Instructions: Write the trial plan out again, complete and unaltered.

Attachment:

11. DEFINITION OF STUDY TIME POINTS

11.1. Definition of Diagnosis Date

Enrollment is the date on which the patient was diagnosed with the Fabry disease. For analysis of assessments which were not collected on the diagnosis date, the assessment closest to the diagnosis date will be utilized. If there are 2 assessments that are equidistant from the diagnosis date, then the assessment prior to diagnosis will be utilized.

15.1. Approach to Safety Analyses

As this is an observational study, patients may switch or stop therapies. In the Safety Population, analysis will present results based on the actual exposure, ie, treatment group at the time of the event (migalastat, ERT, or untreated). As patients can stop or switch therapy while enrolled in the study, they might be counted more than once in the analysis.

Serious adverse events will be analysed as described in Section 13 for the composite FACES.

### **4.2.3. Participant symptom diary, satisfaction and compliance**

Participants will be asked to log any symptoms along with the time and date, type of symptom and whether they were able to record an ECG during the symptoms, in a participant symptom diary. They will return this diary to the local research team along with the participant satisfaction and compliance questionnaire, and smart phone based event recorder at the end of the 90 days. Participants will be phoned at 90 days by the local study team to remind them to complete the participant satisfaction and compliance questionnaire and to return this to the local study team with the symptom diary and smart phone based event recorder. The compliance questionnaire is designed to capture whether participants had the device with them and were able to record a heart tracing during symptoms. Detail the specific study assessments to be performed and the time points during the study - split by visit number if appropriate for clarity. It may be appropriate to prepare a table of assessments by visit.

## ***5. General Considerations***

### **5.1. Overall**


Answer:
11. DEFINITION OF STUDY TIME POINTS

11.1. Definition of Diagnosis Date

Enrollment is the date on which the patient was diagnosed with the Fabry disease. For analysis of assessments which were not collected on the diagnosis date, the assessment closest to the diagnosis date will be utilized. If there are 2 assessments that are equidistant from the diagnosis date, then the assessment prior to diagnosis will be utilized.

15.1. Approach to Safety Analyses

As this is an observational study, patients may switch or stop therapies. In the Safety Population, analysis will present results based on the actual exposure, ie, treatment group at the time of the event (migalastat, ERT, or untreated). As patients can stop or switch therapy while enrolled in the study, they might be counted more than once in the analysis.

Serious adverse events will be analysed as described in Section 13 for the composite FACES.

### **4.2.3. Participant symptom diary, satisfaction and compliance**

Participants will be asked to log any symptoms along with the time and date, type of symptom and whether they were able to record an ECG during the symptoms, in a participant symptom diary. They will return this diary to the local research team along with the participant satisfaction and compliance questionnaire, and smart phone based event recorder at the end of the 90 days. Participants will be phoned at 90 days by the local study team to remind them to complete the participant satisfaction and compliance questionnaire and to return this to the local study team with the symptom diary and smart phone based event recorder. The compliance questionnaire is designed to capture whether participants had the device with them and were able to record a heart tracing during symptoms. Detail the specific study assessments to be performed and the time points during the study - split by visit number if appropriate for clarity. It may be appropriate to prepare a table of assessments by visit.

## ***5. General Considerations***

### **5.1. Overall**